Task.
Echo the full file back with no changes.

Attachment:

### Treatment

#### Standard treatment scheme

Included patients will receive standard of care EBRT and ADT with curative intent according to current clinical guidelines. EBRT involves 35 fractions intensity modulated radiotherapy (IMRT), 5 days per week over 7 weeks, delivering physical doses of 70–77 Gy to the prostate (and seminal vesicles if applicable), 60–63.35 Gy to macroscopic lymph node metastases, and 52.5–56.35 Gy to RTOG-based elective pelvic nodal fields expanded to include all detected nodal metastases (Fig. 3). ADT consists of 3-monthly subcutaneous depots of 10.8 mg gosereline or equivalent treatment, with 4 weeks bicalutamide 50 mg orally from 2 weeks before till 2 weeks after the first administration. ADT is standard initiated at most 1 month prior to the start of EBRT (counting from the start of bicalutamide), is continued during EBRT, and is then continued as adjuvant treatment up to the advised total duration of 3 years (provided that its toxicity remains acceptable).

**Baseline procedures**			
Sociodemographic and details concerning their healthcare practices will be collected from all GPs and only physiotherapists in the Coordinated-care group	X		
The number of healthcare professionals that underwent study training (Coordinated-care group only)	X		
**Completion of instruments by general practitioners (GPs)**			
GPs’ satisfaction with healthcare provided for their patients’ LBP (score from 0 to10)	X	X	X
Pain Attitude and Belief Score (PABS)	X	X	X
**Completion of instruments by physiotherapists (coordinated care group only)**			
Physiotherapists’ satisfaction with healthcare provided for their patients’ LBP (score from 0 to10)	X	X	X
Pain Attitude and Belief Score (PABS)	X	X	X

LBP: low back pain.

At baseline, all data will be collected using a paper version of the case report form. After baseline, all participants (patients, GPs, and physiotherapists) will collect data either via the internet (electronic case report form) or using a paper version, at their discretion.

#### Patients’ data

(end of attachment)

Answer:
### Treatment

#### Standard treatment scheme

Included patients will receive standard of care EBRT and ADT with curative intent according to current clinical guidelines. EBRT involves 35 fractions intensity modulated radiotherapy (IMRT), 5 days per week over 7 weeks, delivering physical doses of 70–77 Gy to the prostate (and seminal vesicles if applicable), 60–63.35 Gy to macroscopic lymph node metastases, and 52.5–56.35 Gy to RTOG-based elective pelvic nodal fields expanded to include all detected nodal metastases (Fig. 3). ADT consists of 3-monthly subcutaneous depots of 10.8 mg gosereline or equivalent treatment, with 4 weeks bicalutamide 50 mg orally from 2 weeks before till 2 weeks after the first administration. ADT is standard initiated at most 1 month prior to the start of EBRT (counting from the start of bicalutamide), is continued during EBRT, and is then continued as adjuvant treatment up to the advised total duration of 3 years (provided that its toxicity remains acceptable).

**Baseline procedures**			
Sociodemographic and details concerning their healthcare practices will be collected from all GPs and only physiotherapists in the Coordinated-care group	X		
The number of healthcare professionals that underwent study training (Coordinated-care group only)	X		
**Completion of instruments by general practitioners (GPs)**			
GPs’ satisfaction with healthcare provided for their patients’ LBP (score from 0 to10)	X	X	X
Pain Attitude and Belief Score (PABS)	X	X	X
**Completion of instruments by physiotherapists (coordinated care group only)**			
Physiotherapists’ satisfaction with healthcare provided for their patients’ LBP (score from 0 to10)	X	X	X
Pain Attitude and Belief Score (PABS)	X	X	X

LBP: low back pain.

At baseline, all data will be collected using a paper version of the case report form. After baseline, all participants (patients, GPs, and physiotherapists) will collect data either via the internet (electronic case report form) or using a paper version, at their discretion.

#### Patients’ data